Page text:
Seattle does have to consider if the price and risk is worth it, over signing a cheaper player and then targeting that young game changer ala Aldon Smith for the 49ers last year - not to say Seattle can/will hit a home run like that. A player like Melvin Ingram, Courtney Upshaw, or Andre Branch that can potentially play multiple front-seven roles is along the line of thinking here. Then there is the versatile/explosive/unique interior lineman as well if that's the route they go, Fletcher Cox or Dontari Poe are examples of the possibilities. Williams could cost more than both of these "two" (the pick and free agent), and perhaps a few more players, put together. There are also certain levels of risk they can take in creating that alternative combination though, depending on how/who they draft; is Mario and a first/second round defensive lineman really out of the realm of possibility? Few expected offensive lineman with the first two picks last draft...not to mention they added Robert Gallery. They started the overhaul at cornerback too. They've shown the willingness to load at one position in the same year.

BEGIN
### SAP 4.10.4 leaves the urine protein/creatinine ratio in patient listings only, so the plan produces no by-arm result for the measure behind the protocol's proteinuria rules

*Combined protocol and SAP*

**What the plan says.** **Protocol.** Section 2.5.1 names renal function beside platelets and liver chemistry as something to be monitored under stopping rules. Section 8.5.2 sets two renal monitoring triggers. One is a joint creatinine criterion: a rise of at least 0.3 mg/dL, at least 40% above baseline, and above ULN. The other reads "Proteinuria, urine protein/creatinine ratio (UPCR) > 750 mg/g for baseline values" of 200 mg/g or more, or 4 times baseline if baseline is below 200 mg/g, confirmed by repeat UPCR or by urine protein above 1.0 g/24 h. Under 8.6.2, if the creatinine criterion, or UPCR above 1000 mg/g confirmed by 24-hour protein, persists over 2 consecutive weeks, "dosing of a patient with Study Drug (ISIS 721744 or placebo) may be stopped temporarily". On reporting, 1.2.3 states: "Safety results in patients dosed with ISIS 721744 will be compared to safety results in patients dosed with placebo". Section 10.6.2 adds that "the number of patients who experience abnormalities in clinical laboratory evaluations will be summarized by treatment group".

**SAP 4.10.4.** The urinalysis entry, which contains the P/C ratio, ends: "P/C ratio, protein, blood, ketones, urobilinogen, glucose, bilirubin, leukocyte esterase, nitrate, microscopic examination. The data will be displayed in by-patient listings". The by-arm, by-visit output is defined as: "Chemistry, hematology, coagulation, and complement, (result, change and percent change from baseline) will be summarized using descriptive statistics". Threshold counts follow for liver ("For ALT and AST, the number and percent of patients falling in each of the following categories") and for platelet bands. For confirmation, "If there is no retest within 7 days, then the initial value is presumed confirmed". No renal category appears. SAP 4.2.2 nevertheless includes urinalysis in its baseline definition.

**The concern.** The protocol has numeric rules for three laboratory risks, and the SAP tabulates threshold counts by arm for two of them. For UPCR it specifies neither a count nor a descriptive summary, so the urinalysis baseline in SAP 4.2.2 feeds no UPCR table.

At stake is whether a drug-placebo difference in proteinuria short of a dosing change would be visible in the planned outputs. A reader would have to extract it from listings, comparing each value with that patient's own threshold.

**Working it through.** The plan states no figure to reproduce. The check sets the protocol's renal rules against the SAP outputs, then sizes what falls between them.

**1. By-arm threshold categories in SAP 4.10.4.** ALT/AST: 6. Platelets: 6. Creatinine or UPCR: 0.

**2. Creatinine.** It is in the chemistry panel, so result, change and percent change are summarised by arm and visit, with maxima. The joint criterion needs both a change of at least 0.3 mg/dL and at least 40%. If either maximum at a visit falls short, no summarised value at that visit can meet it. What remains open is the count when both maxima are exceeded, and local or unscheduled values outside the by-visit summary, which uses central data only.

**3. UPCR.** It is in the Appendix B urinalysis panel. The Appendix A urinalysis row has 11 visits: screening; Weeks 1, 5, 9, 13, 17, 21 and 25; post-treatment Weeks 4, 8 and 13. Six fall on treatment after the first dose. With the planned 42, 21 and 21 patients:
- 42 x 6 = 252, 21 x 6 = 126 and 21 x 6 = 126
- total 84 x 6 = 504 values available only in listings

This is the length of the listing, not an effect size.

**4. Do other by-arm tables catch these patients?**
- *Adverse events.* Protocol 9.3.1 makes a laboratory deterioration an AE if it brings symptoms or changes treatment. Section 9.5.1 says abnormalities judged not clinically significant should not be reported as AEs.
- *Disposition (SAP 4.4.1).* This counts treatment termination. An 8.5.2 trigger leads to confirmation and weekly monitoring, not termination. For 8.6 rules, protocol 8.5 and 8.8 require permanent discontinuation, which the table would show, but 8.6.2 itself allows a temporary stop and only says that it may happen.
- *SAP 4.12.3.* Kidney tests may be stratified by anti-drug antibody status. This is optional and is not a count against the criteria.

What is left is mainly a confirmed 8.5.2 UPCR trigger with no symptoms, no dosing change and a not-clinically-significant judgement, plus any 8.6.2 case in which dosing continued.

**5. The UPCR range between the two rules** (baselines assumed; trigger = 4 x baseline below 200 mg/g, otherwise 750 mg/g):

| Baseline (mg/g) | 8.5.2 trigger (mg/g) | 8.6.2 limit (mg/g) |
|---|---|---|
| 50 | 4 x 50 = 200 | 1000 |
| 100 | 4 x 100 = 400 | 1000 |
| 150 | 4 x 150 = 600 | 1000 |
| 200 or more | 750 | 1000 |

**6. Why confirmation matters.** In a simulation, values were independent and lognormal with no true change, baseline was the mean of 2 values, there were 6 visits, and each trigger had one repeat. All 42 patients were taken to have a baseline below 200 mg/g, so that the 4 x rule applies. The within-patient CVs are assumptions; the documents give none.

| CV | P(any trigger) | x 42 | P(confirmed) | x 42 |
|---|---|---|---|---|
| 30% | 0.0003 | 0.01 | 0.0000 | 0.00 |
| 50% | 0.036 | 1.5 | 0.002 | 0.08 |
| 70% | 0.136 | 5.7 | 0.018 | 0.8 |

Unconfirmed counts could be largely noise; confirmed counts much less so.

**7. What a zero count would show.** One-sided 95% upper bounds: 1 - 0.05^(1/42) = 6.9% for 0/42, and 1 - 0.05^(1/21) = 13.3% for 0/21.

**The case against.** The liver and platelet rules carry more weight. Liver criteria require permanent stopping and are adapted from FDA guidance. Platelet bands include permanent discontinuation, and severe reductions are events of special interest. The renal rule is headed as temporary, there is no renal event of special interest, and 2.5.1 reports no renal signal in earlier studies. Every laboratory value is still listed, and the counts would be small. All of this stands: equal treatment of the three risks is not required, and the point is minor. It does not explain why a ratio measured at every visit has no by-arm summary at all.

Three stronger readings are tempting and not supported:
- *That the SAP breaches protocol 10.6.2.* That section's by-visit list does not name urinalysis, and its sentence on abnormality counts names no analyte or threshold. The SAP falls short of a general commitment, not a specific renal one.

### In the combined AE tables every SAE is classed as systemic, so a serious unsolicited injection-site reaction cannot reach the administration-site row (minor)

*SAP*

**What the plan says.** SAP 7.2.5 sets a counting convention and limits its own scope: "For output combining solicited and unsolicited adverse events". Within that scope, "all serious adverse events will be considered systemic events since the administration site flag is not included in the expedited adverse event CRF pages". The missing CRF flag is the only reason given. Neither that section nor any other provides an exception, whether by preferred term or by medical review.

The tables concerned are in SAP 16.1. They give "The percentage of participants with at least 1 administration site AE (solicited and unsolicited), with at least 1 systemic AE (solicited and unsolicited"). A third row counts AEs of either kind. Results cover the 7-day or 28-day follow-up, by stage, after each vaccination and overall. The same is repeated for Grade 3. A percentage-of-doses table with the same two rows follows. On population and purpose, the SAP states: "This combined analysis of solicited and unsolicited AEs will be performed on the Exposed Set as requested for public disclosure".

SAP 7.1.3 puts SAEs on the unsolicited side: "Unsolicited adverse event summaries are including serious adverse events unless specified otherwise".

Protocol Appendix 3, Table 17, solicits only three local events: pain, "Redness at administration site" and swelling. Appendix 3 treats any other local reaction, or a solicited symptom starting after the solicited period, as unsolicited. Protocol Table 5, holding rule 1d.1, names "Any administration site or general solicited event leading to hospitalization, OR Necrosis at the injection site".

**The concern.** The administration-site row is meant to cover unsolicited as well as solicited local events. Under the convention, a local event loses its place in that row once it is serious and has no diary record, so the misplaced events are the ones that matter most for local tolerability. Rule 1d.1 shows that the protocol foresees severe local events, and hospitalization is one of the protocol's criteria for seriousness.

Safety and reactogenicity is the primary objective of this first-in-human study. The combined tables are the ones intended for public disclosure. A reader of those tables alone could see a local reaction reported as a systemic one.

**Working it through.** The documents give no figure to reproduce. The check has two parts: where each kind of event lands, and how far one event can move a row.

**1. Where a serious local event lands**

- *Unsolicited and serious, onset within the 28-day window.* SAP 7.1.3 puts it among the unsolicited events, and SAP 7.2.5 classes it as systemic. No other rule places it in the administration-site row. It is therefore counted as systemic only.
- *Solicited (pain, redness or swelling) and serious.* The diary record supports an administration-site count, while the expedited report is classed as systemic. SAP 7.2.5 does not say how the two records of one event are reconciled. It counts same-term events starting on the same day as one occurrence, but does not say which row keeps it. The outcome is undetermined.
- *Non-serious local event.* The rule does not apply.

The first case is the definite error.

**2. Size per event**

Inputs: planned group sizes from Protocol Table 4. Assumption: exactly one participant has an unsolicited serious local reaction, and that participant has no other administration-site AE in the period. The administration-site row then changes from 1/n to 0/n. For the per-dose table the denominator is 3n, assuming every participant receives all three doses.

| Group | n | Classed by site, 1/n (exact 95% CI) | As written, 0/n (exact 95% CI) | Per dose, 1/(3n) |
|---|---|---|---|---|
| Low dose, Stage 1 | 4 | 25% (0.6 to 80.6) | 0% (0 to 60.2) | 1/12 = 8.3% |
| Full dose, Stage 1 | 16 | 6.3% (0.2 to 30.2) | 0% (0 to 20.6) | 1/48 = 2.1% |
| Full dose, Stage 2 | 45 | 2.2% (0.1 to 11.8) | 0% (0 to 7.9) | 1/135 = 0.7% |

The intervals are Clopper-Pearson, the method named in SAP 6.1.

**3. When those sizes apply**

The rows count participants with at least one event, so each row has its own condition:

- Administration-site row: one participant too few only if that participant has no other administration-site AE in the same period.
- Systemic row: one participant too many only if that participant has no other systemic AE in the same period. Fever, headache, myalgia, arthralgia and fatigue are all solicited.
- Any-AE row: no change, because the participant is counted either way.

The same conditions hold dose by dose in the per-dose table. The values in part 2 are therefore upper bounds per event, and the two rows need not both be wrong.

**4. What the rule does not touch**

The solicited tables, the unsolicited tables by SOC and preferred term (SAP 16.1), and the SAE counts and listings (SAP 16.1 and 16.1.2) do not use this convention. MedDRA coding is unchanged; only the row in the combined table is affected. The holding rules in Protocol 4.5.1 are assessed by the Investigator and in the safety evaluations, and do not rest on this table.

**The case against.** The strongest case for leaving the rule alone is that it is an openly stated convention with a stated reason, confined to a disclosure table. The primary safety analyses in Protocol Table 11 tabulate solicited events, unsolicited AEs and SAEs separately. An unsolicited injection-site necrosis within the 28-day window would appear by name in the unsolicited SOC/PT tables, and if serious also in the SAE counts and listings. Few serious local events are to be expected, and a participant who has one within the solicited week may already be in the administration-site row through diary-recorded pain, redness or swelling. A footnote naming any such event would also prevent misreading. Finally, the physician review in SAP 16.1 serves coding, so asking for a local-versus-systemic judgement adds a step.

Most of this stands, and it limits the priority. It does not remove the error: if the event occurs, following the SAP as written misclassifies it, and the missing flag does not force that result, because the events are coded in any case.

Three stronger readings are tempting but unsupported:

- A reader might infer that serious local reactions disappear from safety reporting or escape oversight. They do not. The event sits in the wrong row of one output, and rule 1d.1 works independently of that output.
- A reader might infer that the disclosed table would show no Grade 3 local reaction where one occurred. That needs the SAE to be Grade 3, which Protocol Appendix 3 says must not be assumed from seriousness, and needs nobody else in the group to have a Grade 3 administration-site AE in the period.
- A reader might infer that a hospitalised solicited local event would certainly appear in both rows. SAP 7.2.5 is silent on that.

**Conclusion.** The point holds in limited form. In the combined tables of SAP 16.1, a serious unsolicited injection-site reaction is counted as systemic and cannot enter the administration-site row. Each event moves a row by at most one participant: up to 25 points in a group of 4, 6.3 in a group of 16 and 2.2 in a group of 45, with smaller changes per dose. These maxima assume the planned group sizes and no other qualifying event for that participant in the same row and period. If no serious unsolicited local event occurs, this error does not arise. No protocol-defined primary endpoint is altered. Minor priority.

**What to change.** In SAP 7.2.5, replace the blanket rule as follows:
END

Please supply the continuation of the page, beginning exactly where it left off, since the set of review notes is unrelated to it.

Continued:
To take it one step further; If they want to retain Clemons, they are potentially very tied up with Williams, Bryant (assuming he comes back) and Mebane. Alan Branch is a free agent after 2012 as well, and I expect this offseason and year will give a better indication of his long term status here. What if Dexter Davis - a player Schneider said at the 2011 combine has a "god given ability" to rush the passer and Carroll praised in the post season presser - emerges? If you could somehow arrange the money so it's less of an issue then great. Maybe Clemons gets franchise tagged in 2013, and then what? Who knows...the point is things could get tricky. Schneider cited an example in Green Bay during the early 2000's where they got clogged with too many high salary players on the defensive line and it burned them in the end. His sentiment was you have to be cognizant of salaries and paying players according to their role - situational or every down - which is something to consider in the Red Bryant situation. Signing a high profile defensive lineman now puts Seattle in position to potentially get salary clogged along the defensive line. For a move like signing Williams to work, this would be something to contingency plan for.